Thomas, I'd argue that it's NGDP shocks that makes for problems in debt contracts. George Selgin has some papers that explain this better than I can. Ditto for taxes. Nominal earnings on capital are more closely correlated with NGDP growth than inflation. Since all capital income taxation is inefficient, stabilizing NGDP will minimize the deadweight loss of taxes on capital.

Nick Zbinden writes:

I think some elite macro economists would also think that MM generally dont write the sort of mathematical models other macro econ prof do.

Even just people in comments on blogs write things like "why should I listen to them, they have not put out a formal model". I dont even know if that is true because I dont really care, but that what people seem to be saying.

Greg Jaxon writes:

Regarding question 2: as a follower of Menger, I am not prepared to say "if we must have a Fed, then NGDP targeting is the least bad policy", only that it would be better than the current Fed policy. That may be enough of a recommendation to suit you.

NGDP-targeting vaguely resembles, but is worse than, the policies that constituted the "original intent" of the 1913 Federal Reserve Act. I would characterize those as "targeting the demand for circulation credit". Specifically, the 1913 Fed was directed to fill its bank reserves with acceptable commercial bills of the day.

As these mature in about 90 days, said money base would rather closely track the core demand for circulation credit. Bankers then did not accept long gov't bonds as reserves nor bills drawn for goods being stockpiled speculatively. So acceptable commercial credit is far less than the sum of all GDP (e.g., it excludes most gov't spending). That smaller "money base" was carefully filtered to include only the segment of economic activity that is quite certain to mature as planned - the diligence involved being analogous to (though far less than) the effort to mine, purify, and assay gold. That is the inherent cost of a high-entropy product like sound money.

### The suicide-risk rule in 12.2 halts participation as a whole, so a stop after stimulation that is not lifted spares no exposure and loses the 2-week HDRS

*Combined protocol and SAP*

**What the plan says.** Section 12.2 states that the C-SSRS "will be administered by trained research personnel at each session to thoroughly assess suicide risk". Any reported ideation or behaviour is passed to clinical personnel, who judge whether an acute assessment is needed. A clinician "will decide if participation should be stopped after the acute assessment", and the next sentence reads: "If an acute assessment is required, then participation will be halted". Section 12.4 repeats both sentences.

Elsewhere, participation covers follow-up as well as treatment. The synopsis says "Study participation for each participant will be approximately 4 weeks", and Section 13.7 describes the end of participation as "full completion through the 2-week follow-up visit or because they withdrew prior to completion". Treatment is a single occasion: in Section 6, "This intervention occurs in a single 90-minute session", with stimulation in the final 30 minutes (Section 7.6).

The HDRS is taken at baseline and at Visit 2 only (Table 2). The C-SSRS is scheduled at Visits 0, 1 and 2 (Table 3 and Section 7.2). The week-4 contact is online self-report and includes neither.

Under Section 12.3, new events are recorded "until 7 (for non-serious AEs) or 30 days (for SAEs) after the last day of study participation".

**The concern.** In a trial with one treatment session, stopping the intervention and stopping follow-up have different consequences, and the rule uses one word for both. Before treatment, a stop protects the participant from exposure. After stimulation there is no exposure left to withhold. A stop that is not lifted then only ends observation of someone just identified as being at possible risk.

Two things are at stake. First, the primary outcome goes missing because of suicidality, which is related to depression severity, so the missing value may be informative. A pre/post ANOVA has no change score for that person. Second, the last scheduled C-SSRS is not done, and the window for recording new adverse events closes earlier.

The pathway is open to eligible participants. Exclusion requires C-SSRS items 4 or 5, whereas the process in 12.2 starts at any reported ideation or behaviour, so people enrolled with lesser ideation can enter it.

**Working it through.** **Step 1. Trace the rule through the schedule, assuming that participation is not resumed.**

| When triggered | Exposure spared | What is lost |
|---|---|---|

Also, I don't believe the pivotal question is whether "we must have a Fed". The structure of the Fed as a non-profit bank (except for those great expense accounts) is economically absurd. By 1918, the Fed's reserves consisted almost entirely of War Bonds of various sorts, by the 20s the Fed couldn't even be bothered to post the required collateral for issuing FRNs and the international market for Bills never recovered from the terms of the Armistice. So the best of original intents paved a road to centrally planned economic whimsy.

The root question is whether "we must have gov't-monopoly legal tender". Once you accept that infringement on free banking, the rest is just a negotiation with a monopolist.